Why You Need a Living Will

An injury or health condition can render you unable to communicate your healthcare wishes or take care of your financial affairs. When this happens, you need someone who can direct your medical care and finances on your behalf and in a manner that promotes your interests.

With a living will, you can provide your loved ones with guidance on making legal decisions on your behalf while preventing others from taking advantage of your incapacity. This post looks at living wills and the reasons for drawing up these documents while you are still in good health.

What is a Living Will?

A living will  is a legal document appointing someone else (your healthcare surrogate) to make legal decisions if you become mentally or physically incapacitated and unable to conduct your affairs.

As the principal, you can appoint any competent adult as your healthcare surrogate in your living will. The healthcare surrogate doesn’t need to be an attorney.

You and two witnesses must sign the document for your living will to be valid under Florida law. A notary also needs to acknowledge your signature on the living will.

Direct Your Medical Care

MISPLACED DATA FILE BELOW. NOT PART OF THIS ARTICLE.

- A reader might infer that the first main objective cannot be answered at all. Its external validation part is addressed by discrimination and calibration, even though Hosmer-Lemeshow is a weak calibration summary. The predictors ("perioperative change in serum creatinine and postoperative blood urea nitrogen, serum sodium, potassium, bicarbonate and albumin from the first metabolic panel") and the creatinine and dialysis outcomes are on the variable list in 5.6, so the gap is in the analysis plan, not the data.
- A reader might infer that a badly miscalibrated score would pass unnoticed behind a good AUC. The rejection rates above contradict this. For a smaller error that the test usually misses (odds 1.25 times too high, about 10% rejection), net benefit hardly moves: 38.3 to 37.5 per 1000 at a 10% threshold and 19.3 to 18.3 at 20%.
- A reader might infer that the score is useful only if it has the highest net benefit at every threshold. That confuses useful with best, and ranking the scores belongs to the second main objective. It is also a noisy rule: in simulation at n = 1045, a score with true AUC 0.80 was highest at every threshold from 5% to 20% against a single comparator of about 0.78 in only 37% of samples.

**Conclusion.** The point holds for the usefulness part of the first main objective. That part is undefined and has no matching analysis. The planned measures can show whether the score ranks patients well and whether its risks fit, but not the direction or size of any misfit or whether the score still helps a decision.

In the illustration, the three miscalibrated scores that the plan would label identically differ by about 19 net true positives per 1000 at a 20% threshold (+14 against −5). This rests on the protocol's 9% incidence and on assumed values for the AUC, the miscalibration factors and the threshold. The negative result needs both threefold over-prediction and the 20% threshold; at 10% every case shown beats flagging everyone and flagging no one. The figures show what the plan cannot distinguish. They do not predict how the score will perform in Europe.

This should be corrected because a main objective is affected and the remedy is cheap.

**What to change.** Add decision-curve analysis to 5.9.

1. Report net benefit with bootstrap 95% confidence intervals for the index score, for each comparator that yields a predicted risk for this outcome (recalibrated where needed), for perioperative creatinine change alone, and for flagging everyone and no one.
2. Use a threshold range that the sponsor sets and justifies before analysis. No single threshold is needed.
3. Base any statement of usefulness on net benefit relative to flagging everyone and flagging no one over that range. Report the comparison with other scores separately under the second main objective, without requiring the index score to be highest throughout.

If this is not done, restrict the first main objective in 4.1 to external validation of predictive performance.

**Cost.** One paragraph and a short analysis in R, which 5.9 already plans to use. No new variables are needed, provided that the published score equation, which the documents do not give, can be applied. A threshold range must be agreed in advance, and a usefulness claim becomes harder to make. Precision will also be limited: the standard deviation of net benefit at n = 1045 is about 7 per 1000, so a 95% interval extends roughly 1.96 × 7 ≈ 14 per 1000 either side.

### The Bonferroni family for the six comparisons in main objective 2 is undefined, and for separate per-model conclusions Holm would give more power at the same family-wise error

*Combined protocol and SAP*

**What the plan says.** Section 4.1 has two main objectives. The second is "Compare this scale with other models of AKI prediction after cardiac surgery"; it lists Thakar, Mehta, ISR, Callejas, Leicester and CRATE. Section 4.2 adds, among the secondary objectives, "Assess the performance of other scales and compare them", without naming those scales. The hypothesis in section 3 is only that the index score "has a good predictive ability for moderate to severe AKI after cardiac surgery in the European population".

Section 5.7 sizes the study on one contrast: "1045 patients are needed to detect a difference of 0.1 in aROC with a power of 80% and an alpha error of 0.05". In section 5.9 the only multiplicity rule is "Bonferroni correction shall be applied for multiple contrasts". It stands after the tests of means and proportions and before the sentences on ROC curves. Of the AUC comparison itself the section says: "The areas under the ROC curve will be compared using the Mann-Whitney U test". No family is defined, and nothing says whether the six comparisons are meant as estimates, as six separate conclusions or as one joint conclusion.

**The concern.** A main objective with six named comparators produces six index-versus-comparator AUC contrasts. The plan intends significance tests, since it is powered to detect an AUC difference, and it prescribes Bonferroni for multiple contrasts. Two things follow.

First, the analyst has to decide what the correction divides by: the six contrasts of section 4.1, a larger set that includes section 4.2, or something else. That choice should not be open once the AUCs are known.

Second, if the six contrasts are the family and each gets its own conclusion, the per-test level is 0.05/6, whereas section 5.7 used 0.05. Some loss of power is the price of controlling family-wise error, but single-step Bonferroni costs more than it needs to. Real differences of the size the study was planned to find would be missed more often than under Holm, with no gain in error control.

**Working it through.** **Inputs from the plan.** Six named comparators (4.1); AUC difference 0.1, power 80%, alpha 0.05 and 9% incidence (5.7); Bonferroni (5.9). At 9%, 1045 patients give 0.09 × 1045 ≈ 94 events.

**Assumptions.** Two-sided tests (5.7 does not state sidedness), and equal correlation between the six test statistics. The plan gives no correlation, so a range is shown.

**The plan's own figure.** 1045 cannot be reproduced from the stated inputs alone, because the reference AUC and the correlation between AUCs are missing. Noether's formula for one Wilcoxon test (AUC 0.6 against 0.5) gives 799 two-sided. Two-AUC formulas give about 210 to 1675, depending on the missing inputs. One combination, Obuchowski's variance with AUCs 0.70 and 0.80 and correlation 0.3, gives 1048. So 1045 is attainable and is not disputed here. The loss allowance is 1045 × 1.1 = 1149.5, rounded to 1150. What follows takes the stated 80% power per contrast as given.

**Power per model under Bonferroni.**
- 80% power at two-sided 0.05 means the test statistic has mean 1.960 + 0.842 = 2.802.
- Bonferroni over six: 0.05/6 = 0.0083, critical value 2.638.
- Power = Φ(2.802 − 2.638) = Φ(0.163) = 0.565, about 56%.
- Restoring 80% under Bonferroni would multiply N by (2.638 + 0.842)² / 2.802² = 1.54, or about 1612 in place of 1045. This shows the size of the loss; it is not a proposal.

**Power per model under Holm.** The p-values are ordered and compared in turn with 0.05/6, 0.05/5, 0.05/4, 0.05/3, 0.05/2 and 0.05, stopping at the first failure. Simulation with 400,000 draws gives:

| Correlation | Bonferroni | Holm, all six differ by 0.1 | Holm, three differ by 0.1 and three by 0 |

A living will outlines the healthcare wishes your healthcare surrogate needs to follow if an injury or health condition prevents you from speaking for yourself.

Your healthcare surrogate will communicate your medical directives to your doctors and other healthcare providers. The surrogate has the authority to carry out all your healthcare decisions, except for procedures relating to your comfort and pain management.

Under Florida law, a healthcare surrogate doesn’t have the authority to cancel a pregnant woman’s life-prolonging procedures if these procedures are viable and safe.

Set Financial Directives

A living will for finances authorizes a healthcare surrogate to carry out financial transactions and make legal decisions on your behalf if you cannot do so yourself.

Examples of financial transactions your healthcare surrogate can conduct under the terms of a living will include depositing Social Security checks, filing tax returns, monitoring retirement accounts, or collecting rent.

When to Draw Up a Living Will

Life is unpredictable, and preparing for future uncertainties will ensure a favorable outcome for your loved ones.

Should you become incapacitated without a living will, the court will appoint a guardian to oversee your finances.

By drawing up and validating a living will, you ensure that someone you trust is in control of your assets. You also prevent a situation where your spouse or other close family member needs to go to court to gain control over your finances and healthcare.

Contact an Experienced Florida Estate Planning and Probate Attorney

At Amy L. Phillips, PLLC, we are a professional estate planning and probate law firm, and our legal team can assist you in all aspects of incapacity planning. If you want to draw up a living will that is valid under Florida law, contact us today to schedule an initial consultation.